3rd July

carrying washing upstairs, the clouds scudding white through the skylight

working from home the way the steam swirls above the soup pan

half sunny evening the traces of slats of the blind on the ceiling

grabbing a knife for lunch a splash of silver light in the cutlery drawer

summer dusklight at eleven, the green glow of my battery charger

rinsing raspberries my fingers the colour of my mother’s memory

2nd July

Sunday morning falling sunlight through the slats in next door’s fence

Raindrops on the pink plastic clothes pegs, rocking in the breeze

First cup of tea of the morning: two bubbles circle the cup

Approaching the no speed limit sign the flick of a swallow’s tail

Bringing washing in from the rain, the squawk of young jackdaws

Patterns of light on the cat on my shoulder, I watch his breath

1st July

As the early morning ferry approaches the mainland: a sliver of light on the blue-black water

Wiping morning damp from the wing mirror, a tiny curled up spider

Heavy grey-sky morning: the brightness of the green where the sun hits the hill

Leaving early for the ferry, a patch of hillside in the mirror of the sea stops me still

A week without seeing the cats, the length of their whiskers

Long slow straggle of cars behind a caravan, the way the light moves over the hill

Metallic (a word sketch)

low on the water, a sea bird curves and turns
shore lapping the sound of
deeper water dark bobbing with black
low flight and cry
as it circles and lands
sheen of metallic blue
the underwings of a gull
all blue – the forth and sky –
cold light rolling
patterns of light on the water
a curlew cries
oystercatchers in a line
sky and river horizon
low the flick of wings
not touching the water

Return Crossing

red fishing boat
snow on the Cuillin

No tea room, but the hum of conversation of men in the back, their jackets luminous, waiting on the ferry. A line of gulls on the harbour wall, and one high above, circling. An engine hums. Diesel drifts across the stillness, a chain turning as the crane lifts and lowers, the trundle of a coach down the hill.

A fishing boat chugs into harbour, rippling.

Across the water, the ferry starts its return, snow still on the peaks, and the distant keening of gulls.

Mallaig, May 2014

Lunchtime Rush

Light on the street puddles,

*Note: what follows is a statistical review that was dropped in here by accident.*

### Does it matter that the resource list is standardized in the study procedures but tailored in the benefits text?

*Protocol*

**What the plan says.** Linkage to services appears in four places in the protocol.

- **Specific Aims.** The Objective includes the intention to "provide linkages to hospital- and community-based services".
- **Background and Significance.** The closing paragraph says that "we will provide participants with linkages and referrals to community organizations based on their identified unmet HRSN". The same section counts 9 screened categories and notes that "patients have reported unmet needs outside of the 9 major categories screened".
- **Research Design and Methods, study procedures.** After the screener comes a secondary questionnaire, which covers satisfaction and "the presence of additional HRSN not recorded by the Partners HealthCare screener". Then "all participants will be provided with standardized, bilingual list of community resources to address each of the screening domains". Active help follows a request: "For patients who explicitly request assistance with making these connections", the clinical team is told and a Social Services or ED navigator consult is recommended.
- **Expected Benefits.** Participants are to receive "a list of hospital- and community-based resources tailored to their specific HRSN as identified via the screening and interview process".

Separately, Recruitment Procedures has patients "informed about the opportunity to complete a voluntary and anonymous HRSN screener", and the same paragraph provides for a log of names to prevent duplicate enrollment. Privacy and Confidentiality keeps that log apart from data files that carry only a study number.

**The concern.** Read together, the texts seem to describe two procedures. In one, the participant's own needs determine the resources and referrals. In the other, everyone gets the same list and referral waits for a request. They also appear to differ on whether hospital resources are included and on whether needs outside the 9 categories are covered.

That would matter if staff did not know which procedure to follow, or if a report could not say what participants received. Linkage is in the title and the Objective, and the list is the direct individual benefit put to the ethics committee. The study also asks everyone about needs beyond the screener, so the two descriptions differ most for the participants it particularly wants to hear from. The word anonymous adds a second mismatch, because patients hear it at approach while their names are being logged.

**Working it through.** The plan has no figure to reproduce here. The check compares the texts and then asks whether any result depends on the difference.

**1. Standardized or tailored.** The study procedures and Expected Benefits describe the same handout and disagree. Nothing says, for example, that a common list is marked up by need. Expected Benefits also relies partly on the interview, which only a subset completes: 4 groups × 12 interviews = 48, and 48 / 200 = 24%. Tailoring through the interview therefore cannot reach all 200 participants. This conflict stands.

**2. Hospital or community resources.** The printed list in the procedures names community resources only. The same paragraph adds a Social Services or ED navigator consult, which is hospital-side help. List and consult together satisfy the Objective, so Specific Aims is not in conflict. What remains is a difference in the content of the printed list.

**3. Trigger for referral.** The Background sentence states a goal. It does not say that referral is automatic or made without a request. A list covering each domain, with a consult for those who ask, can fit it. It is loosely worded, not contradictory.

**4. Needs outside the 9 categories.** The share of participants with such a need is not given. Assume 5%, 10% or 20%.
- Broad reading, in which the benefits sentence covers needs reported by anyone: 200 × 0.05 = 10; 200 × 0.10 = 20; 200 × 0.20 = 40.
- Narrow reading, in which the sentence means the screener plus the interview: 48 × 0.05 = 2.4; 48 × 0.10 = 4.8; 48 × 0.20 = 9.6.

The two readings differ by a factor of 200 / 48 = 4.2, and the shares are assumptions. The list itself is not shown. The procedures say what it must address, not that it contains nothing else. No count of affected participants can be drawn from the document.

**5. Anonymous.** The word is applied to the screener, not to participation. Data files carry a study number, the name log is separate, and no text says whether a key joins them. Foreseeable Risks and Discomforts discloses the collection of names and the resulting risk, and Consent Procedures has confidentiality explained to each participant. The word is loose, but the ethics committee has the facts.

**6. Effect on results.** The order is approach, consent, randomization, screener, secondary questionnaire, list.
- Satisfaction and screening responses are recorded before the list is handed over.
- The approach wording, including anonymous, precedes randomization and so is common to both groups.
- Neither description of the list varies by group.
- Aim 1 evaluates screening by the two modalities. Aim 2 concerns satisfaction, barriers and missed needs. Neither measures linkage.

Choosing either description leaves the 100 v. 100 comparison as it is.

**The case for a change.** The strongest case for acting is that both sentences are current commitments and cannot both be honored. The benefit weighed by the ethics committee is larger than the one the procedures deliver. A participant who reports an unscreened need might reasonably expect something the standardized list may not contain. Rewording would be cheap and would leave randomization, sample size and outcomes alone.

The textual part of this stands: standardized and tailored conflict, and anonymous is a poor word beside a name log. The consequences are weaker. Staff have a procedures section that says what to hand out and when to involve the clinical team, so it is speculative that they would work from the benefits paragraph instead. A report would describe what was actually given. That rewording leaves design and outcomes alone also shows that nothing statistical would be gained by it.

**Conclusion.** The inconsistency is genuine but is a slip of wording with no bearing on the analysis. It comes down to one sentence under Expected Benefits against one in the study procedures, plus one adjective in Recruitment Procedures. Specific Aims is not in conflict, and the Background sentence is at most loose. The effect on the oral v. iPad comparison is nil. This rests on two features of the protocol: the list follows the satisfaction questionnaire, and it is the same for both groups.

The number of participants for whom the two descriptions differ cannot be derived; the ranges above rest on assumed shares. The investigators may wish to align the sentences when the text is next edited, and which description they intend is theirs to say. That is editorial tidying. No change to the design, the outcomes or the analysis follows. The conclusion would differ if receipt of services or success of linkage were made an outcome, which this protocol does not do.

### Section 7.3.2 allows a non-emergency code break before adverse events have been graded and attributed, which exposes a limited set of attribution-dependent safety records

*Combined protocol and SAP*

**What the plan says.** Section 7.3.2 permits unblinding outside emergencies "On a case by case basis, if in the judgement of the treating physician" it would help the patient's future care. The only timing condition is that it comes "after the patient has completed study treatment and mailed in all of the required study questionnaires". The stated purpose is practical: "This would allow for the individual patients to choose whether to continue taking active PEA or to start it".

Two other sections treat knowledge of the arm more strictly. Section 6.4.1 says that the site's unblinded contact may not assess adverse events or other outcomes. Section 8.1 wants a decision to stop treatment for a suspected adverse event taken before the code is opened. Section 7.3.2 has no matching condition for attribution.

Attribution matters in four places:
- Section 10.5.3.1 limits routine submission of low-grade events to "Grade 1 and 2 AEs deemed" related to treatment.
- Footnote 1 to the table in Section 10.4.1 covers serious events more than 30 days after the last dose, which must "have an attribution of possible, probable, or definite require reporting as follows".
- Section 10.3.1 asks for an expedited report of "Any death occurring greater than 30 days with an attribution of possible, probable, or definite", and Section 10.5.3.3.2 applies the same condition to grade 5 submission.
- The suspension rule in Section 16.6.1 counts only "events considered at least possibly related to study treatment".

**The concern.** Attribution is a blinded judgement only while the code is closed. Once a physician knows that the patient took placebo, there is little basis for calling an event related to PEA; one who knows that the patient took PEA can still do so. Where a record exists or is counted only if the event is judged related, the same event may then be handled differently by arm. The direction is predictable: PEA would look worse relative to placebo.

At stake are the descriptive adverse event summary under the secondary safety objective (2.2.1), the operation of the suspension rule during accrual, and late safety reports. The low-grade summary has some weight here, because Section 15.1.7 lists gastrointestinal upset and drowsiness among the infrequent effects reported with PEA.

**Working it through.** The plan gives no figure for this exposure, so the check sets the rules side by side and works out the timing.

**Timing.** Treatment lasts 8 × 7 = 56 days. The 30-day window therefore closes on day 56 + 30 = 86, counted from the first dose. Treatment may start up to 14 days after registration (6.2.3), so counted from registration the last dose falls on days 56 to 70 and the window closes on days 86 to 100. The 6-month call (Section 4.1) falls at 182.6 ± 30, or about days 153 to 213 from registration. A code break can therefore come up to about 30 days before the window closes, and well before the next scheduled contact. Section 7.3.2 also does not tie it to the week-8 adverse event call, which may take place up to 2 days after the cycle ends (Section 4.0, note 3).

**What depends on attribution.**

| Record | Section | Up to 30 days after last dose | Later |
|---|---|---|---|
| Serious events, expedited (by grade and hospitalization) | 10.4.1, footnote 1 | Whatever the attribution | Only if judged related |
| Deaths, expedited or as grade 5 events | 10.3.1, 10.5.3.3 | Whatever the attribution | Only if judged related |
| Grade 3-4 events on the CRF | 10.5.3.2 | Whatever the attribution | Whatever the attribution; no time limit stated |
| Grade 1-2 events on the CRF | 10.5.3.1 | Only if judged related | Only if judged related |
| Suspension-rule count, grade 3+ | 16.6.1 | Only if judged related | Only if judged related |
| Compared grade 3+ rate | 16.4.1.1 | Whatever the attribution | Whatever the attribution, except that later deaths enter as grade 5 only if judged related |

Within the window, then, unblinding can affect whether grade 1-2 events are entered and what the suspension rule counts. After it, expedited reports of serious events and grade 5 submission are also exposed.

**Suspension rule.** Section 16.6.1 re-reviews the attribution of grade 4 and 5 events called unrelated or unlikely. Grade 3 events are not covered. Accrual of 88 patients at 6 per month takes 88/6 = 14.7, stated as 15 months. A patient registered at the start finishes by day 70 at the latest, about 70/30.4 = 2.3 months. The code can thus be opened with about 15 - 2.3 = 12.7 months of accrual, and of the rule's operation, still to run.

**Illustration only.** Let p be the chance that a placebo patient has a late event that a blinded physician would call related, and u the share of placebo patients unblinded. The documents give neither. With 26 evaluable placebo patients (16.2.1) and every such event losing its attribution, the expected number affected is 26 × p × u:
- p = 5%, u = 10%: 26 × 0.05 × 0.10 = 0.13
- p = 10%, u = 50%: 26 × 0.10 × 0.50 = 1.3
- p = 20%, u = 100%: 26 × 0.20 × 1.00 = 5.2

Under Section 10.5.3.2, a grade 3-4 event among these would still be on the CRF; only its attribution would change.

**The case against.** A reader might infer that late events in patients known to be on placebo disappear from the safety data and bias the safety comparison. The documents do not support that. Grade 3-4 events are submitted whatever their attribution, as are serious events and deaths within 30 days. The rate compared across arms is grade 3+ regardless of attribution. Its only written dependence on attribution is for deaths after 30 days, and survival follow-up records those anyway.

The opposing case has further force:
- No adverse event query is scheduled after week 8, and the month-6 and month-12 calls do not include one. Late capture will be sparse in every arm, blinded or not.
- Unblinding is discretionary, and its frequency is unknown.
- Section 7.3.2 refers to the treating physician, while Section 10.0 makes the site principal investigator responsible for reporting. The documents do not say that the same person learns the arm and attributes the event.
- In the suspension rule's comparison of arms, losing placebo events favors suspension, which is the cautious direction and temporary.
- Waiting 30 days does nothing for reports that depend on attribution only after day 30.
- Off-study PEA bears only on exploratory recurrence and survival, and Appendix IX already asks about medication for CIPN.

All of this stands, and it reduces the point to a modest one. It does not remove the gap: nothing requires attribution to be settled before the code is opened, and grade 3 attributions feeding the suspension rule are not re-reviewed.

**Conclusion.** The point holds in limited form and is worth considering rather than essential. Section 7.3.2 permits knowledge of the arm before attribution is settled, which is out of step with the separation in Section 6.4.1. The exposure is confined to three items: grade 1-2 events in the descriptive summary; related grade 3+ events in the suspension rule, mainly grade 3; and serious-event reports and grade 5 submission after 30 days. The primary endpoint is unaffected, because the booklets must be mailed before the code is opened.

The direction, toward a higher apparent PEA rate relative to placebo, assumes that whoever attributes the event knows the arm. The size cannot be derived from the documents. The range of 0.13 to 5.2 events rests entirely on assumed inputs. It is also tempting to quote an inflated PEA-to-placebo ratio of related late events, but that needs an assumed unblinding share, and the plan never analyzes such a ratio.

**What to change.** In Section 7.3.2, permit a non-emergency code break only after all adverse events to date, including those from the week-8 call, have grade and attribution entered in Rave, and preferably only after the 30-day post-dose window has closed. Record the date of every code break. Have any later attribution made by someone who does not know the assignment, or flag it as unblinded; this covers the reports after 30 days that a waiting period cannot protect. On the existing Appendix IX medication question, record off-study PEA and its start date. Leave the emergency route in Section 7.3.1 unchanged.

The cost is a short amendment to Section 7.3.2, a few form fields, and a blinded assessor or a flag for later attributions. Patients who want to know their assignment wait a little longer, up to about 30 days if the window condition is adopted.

Silver glinting on upturned aluminium.

A man in a wheelchair pushed by his wife
Points with his stick, leading:

Three oversized and dressed in grey and in a line together
Then one pink one purple
Hair permed in conversation
and hands in pocket bounce of kids
row of six eating pizza
laughing heads back free
as his bald head down to steady
slow the push against the wind,
a paper bag, blowing.

A man walks past
with feathers in his hat,
like a soldier,
from another time.

Three shadows talk the corner.
A young man bends to light a cigarette,
fluid, slow – a dance.

Then two hand in hand
And two walking sticks
Slowly one and then the other
And she shaking wired as she clutches at the phone
And he counting pennies,
Looking careful at his hand,
Like a soldier,
From another time.

Two old sticks.
A purple rain cap.
The street sweeper jacket bright.
All like a dance.

Sweeping the Streets

blowing smoke into the cold morning
silently the street sweeper
stooped with a cap and she moving slowly
phone to her ear and lips on a cigarette
the cart of
bus spewing passengers
her hair dyed maroon

shards of broken glass and stubs of cigarettes
the cart on the cobbles and a dog pulls the lead
a pair of brown shoes marching past
and the cart on the cobbles
a seagull in the pale blue sky and
three pigeons on the chimney
above Poundstretchers.

she sits, waiting,
and a sign don’t feed the gulls.
two pairs of women’s red shoes,
walking in rhythm,
the wings of a seagull.
schoolkids shuffle in big coats, laughing,
the paws of a dog on the stone.

The Big Sleep (A Sketch)

she curls the ends of her hair
in her mouth
what are you, a prize fighter?

nothing but a tartan blanket
in a wheelchair

I like to see people drink
rotten sweetness –
not much to tell.

cuffs rolled up

the light in the old man’s eyes –
that was what hurt.
next time I’ll come on stilts.

thumbs on the brandy glass,
just what is it you’re afraid of?

an erratum on page one sixteen

umbrellas past the window
she unclasps her hair

(sketch notes from ten minutes watching The Big Sleep)

Looking for the Grave of Compton Mackenzie

The long grass is soaking between the graves at Cille Bharra. A late spring, only the yellow of primroses on the slopes above the cemetery and dotted gaily round the stones. We move slowly, reading dates and names.

In the centre of the graveyard: three tiny chapels. Bending low into the doorway, a single light illuminates the rough hewn walls. Rain squalls outside, a battery of wind – the distant sound of chanted prayer, and still the touch of water, pooled in the curve of a stone.

Blinking back into the light, we find his grave. I had thought it would be more: some lines about his work, or the stories, a plaque perhaps to that Whisky Galore! but after all it’s only this – a name, and dates: the beginning, and the end.

on a wild primrose
– this stranger’s grave

blowing over
the rasping of a corncrake
after the rain

The writer Sir Compton Mackenzie, author of many books including Whisky Galore (the inspiration for the much loved film of the same name) is buried in Barra, the island that he took as his home for many years. His gravestone is in the ancient churchyard at Cille Bharra, near Eoligarry, in the north end of the island, one of the few places in the UK where you can still hear a corncrake.